Press Release - Friends of the Irish Environment 28th April 2021
High Court quashes last 8 of Bord na Mona’s ‘ghost’ planning applications
Lack of public consultation leads to quashing of 10 An Bord Pleanala consents
The High Court has quashed decisions of An Bord Pleanala to grant leave to apply for substitute consent, in respect of a number of peat extraction and quarry applications. The two-step, ‘substitute consent’ system, by which developers had to make ‘threshold’ applications to regularise previous unauthorised activities before applying for planning permission, was found not to comply with the EIA Directive by the Supreme Court in July 2020 in cases brought by An Taisce, the National Trust, and Peter Sweetman in relation to a quarry in County Kildare.
In July 2020, Friends of the Irish Environment challenged 8 applications submitted to An Bord Pleanala by Bord na Mona. All these challenges were based on the fact that the Board’s decisions to grant leave to apply for substitute consent were made without public consultation at this first ‘threshold’ application stage. The impugned decisions were made subsequent to the Supreme Court ruling but before the legislation was amended in December 2020.
The procedure which applied until new legislative provisions were introduced in December 2020, to address the Supreme Court ruling, did not permit members of the public to participate or make submissions as to whether or not ‘exceptional circumstances’ existed that would allow leave be granted in order to regularise the planning status of a development carried out without EIA.
The Supreme Court highlighted the issue thus:
‘It must be remembered that the underlying purpose of public participation in environmental matters is to facilitate good, fully informed decision making, it being acknowledged that the public as a whole is one of the greatest repositories of environmental information.’
While it was ‘common case’ that the decisions were invalid, the issue before Mr Justice Simons was whether the Court should make an order of certiorari, setting aside the impugned decisions or in the alternative an order declaring that the impugned decisions have no legal effect.
In opening his ex tempore Judgment delivered on 23 April and due to be published today, High Court Judge Garrett Simons said ‘Ultimately, however, I cannot discern any logic to the overly nuanced approach adopted by the State respondents and An Bord Pleanála. It seems to me that the Applicants brought a case that was well founded, and they are entitled to an order of certiorari.’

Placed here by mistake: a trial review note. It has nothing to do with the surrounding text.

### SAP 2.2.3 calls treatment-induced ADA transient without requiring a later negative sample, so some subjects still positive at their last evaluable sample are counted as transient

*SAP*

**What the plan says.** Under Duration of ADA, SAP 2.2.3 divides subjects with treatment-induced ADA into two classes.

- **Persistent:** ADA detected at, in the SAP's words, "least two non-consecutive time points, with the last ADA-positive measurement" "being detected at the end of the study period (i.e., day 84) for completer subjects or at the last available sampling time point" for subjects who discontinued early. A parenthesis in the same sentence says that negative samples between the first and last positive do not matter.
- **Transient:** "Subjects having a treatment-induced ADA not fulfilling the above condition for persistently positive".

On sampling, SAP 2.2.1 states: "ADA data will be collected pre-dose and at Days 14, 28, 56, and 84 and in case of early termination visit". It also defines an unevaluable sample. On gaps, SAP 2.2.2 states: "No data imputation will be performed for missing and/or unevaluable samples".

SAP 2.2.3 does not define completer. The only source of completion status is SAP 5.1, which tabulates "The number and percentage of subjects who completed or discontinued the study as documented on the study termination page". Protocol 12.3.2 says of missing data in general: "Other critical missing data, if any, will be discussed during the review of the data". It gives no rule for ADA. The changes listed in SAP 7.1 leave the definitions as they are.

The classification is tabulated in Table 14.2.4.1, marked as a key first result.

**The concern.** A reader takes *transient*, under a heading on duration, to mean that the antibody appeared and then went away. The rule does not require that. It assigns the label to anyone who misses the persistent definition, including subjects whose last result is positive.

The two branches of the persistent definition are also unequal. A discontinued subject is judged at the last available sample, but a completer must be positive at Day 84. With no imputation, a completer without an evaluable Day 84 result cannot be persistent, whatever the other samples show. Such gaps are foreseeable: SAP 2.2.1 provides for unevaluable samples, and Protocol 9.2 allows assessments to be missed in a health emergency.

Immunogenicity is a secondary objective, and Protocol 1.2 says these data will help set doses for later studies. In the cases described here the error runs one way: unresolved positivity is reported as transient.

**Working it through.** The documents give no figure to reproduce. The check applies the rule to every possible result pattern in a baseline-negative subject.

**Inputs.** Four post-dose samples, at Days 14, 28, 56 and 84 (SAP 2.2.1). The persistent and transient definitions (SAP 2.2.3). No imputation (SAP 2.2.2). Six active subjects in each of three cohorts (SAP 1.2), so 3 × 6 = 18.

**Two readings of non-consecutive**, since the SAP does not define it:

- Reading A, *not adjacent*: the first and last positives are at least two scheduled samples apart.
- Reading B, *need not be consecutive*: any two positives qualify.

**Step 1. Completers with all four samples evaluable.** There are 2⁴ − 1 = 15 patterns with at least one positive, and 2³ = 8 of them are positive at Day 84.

‘The subtlety and sophistication of this distinction is one which would be lost on all save the most pedantic of administrative lawyers’. He added. ‘The distinction between the form of the two orders is razor thin’.
Summarizing his decision, Justice Simons pointed out that ‘this court as a national court is required to give effect to the EIA Directive. That is clearly established in the case law of the Court of Justice, commencing with Case C-201/01, Wells. It seems to me that the only way that that can properly be done in this case is to make an order of certiorari.’
Finally, he suggested that it was a ‘nice question of law’ if the invalid decisions became reanimated and valid once the new legislation was enacted on 19 December 2020.
Suggesting that if the matter came before him ‘it might well be appropriate to make a reference to the EU Court of Justice, he pointed out that ‘One thing the parties are agreed on is that they do not want this Court in these proceedings to embark upon such a consideration of the new legislative regime. In circumstances where no one wants me to do otherwise, and where it does not form part of the pleadings before me, I will not rule on the validity of the new legislation’, he concluded.
Contact: Tony Lowes 353 (0)87 2176316 / 353 (0)27 74771
The judgment did not cover two applications where it is not yet apparent whether there will be a subsequent application for development consent. They have been adjourned, with liberty to re-enter.
 An order of certiorari: ‘Quashing’ or ‘setting aside’ a decision.
 Declaratory Relief: A declaration that the impugned decisions should be declared to have no legal effect, but not set aside.
 IEHC 234
2020 No.’s 485 to 491 J.R.
2020 No. 418 J.R.
2020 No.’s 539 & 540 J.R.
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